In Python, an iterable is an object that is capable of being looped through one element at a time. We commonly use iterables to perform the process of iteration and it is the backbone for how we perform consistent operations on sets of data.

While these may be new terminologies, we have actually been using iterables frequently. Dictionaries, lists, tuples, and sets are all classified as iterables! We have even performed the process of iteration anytime we used looping mechanisms such as for loops. In this lesson, we are going to dive deeper into how looping (iteration) works under the hood and the role iterables play in it!

Before we dive into the details, let’s imagine we are the new owners of a pet store and need to keep track of certain inventory such as bags of food and their quantities. We can accomplish this using a dictionary.

Suppose we have the following information we need to store:

Dog Food Brand Quantity
Great Dane Foods 4 bags
Min Pip Pup Foods 10 bags
Pawsome Foods 8 bags

Using a dictionary, our data would take this form:

dog_foods = { "Great Dane Foods": 4, "Min Pin Pup Foods": 10, "Pawsome Pups Foods": 8 }

Now if we wanted to display all the dog brands and their respective quantities, we could use a common loop such as the for loop to accomplish this goal. Our program might look something like this:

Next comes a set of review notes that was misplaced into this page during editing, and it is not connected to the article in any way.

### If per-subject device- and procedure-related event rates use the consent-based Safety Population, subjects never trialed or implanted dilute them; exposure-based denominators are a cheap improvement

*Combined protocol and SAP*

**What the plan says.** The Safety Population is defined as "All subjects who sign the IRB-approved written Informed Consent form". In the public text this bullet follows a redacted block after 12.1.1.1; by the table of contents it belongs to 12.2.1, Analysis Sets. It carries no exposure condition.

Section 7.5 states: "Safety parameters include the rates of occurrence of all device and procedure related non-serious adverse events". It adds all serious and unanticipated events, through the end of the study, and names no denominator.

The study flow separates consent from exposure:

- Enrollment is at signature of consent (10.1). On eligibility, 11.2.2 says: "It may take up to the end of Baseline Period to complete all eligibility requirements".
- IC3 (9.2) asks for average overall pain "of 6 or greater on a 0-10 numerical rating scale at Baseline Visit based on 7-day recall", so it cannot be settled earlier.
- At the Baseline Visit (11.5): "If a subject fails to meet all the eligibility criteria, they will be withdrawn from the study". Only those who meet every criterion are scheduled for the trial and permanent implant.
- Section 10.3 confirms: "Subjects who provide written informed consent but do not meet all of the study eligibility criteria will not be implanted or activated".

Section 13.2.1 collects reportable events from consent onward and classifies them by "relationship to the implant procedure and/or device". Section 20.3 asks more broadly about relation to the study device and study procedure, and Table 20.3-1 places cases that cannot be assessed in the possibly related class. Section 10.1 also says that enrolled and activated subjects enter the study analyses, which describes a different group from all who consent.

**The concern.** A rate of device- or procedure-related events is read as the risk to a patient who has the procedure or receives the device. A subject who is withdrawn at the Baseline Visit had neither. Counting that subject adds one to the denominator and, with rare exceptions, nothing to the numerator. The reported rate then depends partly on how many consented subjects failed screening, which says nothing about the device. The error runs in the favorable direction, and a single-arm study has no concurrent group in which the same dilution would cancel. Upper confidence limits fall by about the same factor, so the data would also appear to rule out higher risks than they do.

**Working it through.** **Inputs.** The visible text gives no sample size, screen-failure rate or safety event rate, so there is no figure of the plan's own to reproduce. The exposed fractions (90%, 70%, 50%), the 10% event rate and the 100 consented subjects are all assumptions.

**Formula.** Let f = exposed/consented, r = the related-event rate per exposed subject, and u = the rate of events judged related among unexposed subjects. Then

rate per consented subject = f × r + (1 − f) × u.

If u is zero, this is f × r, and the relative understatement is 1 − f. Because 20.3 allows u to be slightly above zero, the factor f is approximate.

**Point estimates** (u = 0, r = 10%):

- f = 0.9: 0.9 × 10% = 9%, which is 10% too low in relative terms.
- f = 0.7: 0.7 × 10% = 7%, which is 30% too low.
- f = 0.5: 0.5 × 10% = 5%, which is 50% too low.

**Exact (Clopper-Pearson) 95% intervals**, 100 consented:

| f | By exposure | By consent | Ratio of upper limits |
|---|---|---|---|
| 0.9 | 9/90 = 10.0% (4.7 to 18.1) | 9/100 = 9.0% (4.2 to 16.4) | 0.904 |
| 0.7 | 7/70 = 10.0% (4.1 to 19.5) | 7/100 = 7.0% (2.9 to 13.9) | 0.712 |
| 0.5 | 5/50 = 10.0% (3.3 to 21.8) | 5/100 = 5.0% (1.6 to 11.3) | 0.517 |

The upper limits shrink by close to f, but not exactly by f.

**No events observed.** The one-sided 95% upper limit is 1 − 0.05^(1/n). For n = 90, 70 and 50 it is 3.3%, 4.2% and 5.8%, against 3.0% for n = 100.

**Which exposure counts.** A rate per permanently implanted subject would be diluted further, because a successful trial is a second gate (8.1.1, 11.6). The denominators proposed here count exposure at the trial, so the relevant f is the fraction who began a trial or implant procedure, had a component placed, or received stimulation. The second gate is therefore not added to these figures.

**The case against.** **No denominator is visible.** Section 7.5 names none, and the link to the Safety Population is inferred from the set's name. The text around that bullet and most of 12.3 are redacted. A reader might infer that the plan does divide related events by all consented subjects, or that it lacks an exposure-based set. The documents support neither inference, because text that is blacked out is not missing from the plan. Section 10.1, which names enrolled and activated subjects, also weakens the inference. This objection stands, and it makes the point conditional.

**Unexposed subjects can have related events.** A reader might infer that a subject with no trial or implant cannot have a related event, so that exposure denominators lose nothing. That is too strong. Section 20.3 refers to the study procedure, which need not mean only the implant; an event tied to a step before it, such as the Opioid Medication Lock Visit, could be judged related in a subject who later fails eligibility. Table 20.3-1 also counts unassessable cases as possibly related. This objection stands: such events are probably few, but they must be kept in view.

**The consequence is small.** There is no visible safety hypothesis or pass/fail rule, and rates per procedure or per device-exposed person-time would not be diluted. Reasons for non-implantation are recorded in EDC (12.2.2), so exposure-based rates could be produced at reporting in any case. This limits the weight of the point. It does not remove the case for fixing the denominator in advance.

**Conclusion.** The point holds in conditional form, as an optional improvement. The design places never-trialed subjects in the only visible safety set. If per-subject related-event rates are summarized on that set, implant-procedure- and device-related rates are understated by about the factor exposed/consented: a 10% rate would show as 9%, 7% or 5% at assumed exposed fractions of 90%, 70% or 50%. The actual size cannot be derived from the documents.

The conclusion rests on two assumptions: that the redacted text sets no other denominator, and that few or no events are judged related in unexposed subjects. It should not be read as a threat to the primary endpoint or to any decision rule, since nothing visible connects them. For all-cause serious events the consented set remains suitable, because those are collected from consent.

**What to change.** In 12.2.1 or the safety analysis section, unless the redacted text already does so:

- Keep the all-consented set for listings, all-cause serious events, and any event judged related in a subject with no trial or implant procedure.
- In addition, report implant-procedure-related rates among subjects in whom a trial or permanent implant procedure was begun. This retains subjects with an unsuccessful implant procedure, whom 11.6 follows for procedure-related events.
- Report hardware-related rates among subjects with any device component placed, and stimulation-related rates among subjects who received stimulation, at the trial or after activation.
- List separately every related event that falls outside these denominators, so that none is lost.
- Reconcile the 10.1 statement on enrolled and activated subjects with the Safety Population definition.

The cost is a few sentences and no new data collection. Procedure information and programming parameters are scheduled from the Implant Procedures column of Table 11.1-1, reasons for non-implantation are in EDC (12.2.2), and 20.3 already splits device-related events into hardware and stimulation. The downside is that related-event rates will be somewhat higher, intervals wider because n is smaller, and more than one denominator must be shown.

for food_brand in dog_foods: print(food_brand + " has " + str(dog_foods[food_brand]) + " bags")

In this case, our iterable is the dictionary called dog_foods and the for loop performs the process of iteration that allows us to access each element. It looks a bit like magic, but what is actually happening under the hood here? How does the for loop iterate over each dictionary member and know when to stop iterating once the end is reached?

In the next sections, we will dive into answering these questions. For now, observe a high-level overview of the inner workings of our dog_foods loop.


Review the image to see how our dog food for loop executes under the hood. Note the three core components that comprise the loop process. In the next sections we will explore:

  • The iter() function that creates an iterator object out of iterables (such as our dictionary).
  • The next() function that captures each individual value during the iteration process.
  • The StopIteration exception that forces our loop to stop where there are no elements remaining.

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